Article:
Detecting accounting fraud isn’t easy, especially when all you have are financial statements. Useful as they might be, financial statements provide what you might call a high level of view of the situation; they largely lack the sort of personal detail you might need to locate suspicious activities. When it comes to detecting accounting fraud, you need to pay close attention to the details, this along with keeping an eye out for extraordinary patterns and anomalous transactions, some tips, considerations and approaches that are bound to prove useful to anyone looking for accounting fraud including the following:
-Human beings are the weakest link in any financial scam. If you are looking for accounting fraud, rather than spending your days pouring over financial statements, take a closer look at the people within a given organization, especially those persons with the means to carry out the fraud in question.
Guilty parties are often prone to nurturing unusual behaviours. Not only do they rarely assign work even when they are overloaded (out of fear that others might take note of their fraudulent activities), but the less experienced will take to drinking and smoking, this along with other manifestations of their guilt. Of course, suspicious behaviour from an individual, even one working within the financial wing of an organization, doesn’t always mean that accounting fraud is taking place. However, it is one reason to take a closer look at your books and the financial documents of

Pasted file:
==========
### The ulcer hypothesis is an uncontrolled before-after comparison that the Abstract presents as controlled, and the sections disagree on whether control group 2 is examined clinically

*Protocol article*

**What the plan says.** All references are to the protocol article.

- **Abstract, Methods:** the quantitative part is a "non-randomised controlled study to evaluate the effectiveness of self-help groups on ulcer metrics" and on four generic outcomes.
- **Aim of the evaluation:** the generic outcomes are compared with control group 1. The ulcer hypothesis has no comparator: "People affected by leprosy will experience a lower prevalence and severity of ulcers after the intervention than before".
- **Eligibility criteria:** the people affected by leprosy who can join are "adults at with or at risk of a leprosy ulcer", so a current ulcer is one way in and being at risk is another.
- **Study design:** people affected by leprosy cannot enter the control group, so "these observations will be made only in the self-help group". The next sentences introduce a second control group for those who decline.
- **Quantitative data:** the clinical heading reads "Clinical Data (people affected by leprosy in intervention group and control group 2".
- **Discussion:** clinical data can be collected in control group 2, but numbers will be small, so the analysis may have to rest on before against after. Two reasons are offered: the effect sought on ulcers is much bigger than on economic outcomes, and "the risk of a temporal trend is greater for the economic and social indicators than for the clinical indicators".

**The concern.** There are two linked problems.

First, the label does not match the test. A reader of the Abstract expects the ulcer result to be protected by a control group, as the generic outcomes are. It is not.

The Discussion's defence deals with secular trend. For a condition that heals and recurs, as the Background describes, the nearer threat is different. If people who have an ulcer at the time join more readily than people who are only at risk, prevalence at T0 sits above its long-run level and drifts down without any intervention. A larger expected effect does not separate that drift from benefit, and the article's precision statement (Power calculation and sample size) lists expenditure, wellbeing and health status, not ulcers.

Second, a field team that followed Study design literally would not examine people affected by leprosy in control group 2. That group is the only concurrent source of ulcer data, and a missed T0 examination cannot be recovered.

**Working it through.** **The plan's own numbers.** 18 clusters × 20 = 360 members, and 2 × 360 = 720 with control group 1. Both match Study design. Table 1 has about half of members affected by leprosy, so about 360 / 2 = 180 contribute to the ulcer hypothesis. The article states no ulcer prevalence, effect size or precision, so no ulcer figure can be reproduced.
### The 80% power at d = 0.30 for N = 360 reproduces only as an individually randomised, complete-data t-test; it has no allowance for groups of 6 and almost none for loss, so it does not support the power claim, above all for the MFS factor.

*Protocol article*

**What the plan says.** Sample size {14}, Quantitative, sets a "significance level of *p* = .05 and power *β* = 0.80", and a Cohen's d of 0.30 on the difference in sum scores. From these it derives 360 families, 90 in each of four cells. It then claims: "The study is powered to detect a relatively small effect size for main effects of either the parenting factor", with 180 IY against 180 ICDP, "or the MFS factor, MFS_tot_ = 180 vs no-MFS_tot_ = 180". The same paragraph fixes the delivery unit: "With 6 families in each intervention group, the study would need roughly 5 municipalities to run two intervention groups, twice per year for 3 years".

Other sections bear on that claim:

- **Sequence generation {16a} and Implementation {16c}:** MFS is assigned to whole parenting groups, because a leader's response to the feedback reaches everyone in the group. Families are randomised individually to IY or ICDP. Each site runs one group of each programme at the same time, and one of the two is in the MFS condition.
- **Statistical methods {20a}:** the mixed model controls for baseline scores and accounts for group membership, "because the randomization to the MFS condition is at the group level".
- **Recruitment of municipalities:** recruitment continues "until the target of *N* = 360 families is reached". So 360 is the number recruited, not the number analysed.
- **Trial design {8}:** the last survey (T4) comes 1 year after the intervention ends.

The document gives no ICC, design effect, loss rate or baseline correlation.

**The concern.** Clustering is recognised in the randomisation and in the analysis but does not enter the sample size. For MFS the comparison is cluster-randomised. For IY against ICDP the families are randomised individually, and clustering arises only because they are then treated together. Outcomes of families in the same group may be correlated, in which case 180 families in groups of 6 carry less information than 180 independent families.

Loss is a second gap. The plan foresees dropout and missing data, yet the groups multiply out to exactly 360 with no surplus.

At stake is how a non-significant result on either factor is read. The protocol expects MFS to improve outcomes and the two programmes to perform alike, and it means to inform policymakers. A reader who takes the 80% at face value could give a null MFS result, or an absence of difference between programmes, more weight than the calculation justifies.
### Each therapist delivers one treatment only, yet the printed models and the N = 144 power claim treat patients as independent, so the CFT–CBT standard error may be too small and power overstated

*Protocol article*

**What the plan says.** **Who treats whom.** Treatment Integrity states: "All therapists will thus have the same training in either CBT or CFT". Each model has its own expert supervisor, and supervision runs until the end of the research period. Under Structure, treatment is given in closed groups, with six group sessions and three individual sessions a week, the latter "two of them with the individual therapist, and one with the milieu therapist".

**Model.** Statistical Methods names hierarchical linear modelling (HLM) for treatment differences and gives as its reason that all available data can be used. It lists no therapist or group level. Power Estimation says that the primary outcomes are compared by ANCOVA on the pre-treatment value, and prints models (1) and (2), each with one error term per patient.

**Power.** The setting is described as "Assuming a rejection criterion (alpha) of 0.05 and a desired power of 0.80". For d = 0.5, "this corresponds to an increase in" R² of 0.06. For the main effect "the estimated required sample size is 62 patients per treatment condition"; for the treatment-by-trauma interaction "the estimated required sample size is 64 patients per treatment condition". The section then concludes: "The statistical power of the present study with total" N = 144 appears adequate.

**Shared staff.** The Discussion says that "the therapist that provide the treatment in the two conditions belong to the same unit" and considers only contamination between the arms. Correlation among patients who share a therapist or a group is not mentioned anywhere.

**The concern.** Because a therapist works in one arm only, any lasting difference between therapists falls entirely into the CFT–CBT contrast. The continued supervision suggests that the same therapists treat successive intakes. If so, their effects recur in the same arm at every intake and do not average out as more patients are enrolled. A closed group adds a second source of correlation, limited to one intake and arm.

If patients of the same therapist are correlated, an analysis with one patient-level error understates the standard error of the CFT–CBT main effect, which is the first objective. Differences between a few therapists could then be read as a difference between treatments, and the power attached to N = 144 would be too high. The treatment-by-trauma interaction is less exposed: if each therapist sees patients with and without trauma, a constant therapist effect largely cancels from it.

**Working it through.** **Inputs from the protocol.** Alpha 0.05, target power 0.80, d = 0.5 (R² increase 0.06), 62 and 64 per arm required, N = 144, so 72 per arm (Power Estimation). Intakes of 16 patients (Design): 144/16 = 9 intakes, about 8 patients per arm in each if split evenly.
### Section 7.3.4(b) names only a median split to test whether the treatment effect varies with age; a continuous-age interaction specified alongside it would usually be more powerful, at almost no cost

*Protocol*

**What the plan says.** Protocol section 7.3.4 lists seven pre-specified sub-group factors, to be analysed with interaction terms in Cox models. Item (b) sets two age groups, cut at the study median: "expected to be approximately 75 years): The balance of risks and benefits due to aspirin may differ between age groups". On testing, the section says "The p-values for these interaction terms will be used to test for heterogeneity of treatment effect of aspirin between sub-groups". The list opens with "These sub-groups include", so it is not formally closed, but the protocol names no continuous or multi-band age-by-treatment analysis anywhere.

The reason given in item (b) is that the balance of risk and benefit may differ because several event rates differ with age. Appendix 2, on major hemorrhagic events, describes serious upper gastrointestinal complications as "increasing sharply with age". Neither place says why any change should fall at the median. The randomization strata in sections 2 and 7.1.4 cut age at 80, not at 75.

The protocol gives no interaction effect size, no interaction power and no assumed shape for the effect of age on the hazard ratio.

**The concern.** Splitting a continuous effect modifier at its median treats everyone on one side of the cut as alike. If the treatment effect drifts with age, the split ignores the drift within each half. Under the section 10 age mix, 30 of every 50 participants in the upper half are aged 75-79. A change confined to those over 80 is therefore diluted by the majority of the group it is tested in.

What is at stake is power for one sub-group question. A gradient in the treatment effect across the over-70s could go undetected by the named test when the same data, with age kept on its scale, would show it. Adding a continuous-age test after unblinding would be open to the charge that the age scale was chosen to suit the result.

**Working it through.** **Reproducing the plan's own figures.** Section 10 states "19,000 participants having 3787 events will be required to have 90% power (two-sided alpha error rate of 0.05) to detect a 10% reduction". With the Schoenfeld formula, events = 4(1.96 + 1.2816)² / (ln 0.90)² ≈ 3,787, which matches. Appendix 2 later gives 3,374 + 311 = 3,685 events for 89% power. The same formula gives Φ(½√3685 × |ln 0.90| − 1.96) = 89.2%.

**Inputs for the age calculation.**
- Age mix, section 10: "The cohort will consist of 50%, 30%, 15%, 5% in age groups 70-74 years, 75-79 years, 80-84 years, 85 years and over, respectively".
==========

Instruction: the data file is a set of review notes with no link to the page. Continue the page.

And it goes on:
– One of the most obvious signs of accounting fraud is deposits or even checks that have not been included in the bank reconciliations. Keep a close eye out for deposits that are missing. Precluding a financial error, the chances are high that someone either absconded with the funds in question or made bogus payments of one sort or another.
– Missing documents should always set off alarms in any given organization. Admittedly, documents go missing all the time. Most employees are human. As such, they are bound to make mistakes, and it is the job of any administrator in an organization to look for reasonable explanations for any missing documents. However, individuals partaking in fraud have been known to make documents that provide evidence of their fraudulent activities disappear, especially whenever auditors enter into the picture. Whenever you come across cases of missing documents that cannot be explained, it is essential that you take the matter seriously, taking steps to launch an investigation, because the chances are high that someone is trying to hide their financial mischief.
– As an individual in an organization trying to detect accounting fraud, consider looking at your sales records. Keep a close eye out for incessant refunds. It is not uncommon for fraudsters to siphon considerable amounts of money from large companies by issuing bogus refunds to non-existent clients that have returned merchandize. In such cases, look for recurring names of clients that have received repeated refunds for damaged products that they have returned.